In a final effort, the researchers made a few methodological changes. Half of the participants had 5 minutes to restudy or take the cued recall test as many times as they wanted. Unsurprisingly, students were able to restudy an average of 14 times in 5 minutes, while they only took about 2 cued recall tests. The other half of the participants got to restudy or do the cued recall test exactly four times. The other big change was that half of the participants took the final tests immediately after restudy/cued recall while the other half took the tests two days later.
Here’s where the results start to look really cool. When they controlled for the number of times participants were exposed to the material (just four times whether restudying or doing cued recall), they still found no effect of the immediate test, but two days later there was a 19% benefit for students who had used cued recall instead of restudy. That’s the equivalent of two letter grades on an exam!
What does all this mean for you? Well, first of all, we’ve talked about how not all testing is created equal and certain types of retrieval practice will NOT result in big benefits (see this blog and this blog). While retrieval practice IS extremely robust, you do need to put a little thought into how you’re implementing it in your classroom in order to see the effects you want and students need to be encouraged to study using retrieval practice effectively.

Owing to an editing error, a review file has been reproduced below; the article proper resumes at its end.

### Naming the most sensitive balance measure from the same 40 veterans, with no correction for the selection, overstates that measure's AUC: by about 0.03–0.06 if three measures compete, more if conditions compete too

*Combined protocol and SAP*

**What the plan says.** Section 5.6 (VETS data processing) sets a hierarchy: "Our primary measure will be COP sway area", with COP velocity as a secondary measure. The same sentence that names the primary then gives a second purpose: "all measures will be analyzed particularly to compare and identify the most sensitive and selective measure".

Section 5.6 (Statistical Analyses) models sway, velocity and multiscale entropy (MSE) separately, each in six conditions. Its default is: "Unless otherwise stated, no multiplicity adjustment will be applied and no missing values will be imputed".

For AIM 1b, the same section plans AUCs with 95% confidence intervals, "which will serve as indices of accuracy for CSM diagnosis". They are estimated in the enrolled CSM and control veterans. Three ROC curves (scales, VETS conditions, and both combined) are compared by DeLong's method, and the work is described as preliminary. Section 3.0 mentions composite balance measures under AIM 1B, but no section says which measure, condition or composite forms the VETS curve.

But the really good news is that practicing retrieval of factual information DOES improve deductive reasoning. In order to apply information, you need to be able to retrieve it. Even though some folks might not like testing for factual information, that factual information DOES matter for students’ ability to use it later on in life. In this study we see that testing for facts helped students to apply information, but not right away. What seems to be happening is that the cued recall test helped to insulate students from forgetting the material. Those who had only restudied were unable to remember as many facts two days later. So, if students are studying for our tests (which probably include factual questions as well as application questions) earlier than the day of, they are best to practice retrieval. If they are cramming, practicing retrieval won’t hurt them… and they are more likely to remember that information later on (like on the final, in the next course in the sequence, or *gasp* later in life)!
(1) Smith, M. A., Blunt, J. R., Whiffen, J. W. & Karpicke, J. D. (2016). Does providing prompts during retrieval practice improve learning? Applied Cognitive Psychology, 30,544-553.
(2) Butler, A. (2010). Repeated testing produces superior transfer of learning relative to repeated studying. Journal of Experimental Psychology: Learning, Memory, & Cognition, 36, 1118-1133.
(3) Wissman, K.T., Zamary, A., & Rawson, K.A. (2018). When does practice testing promote transfer on deductive reasoning tasks? Journal of Applied Research in Memory and Cognition, 7, 398-411.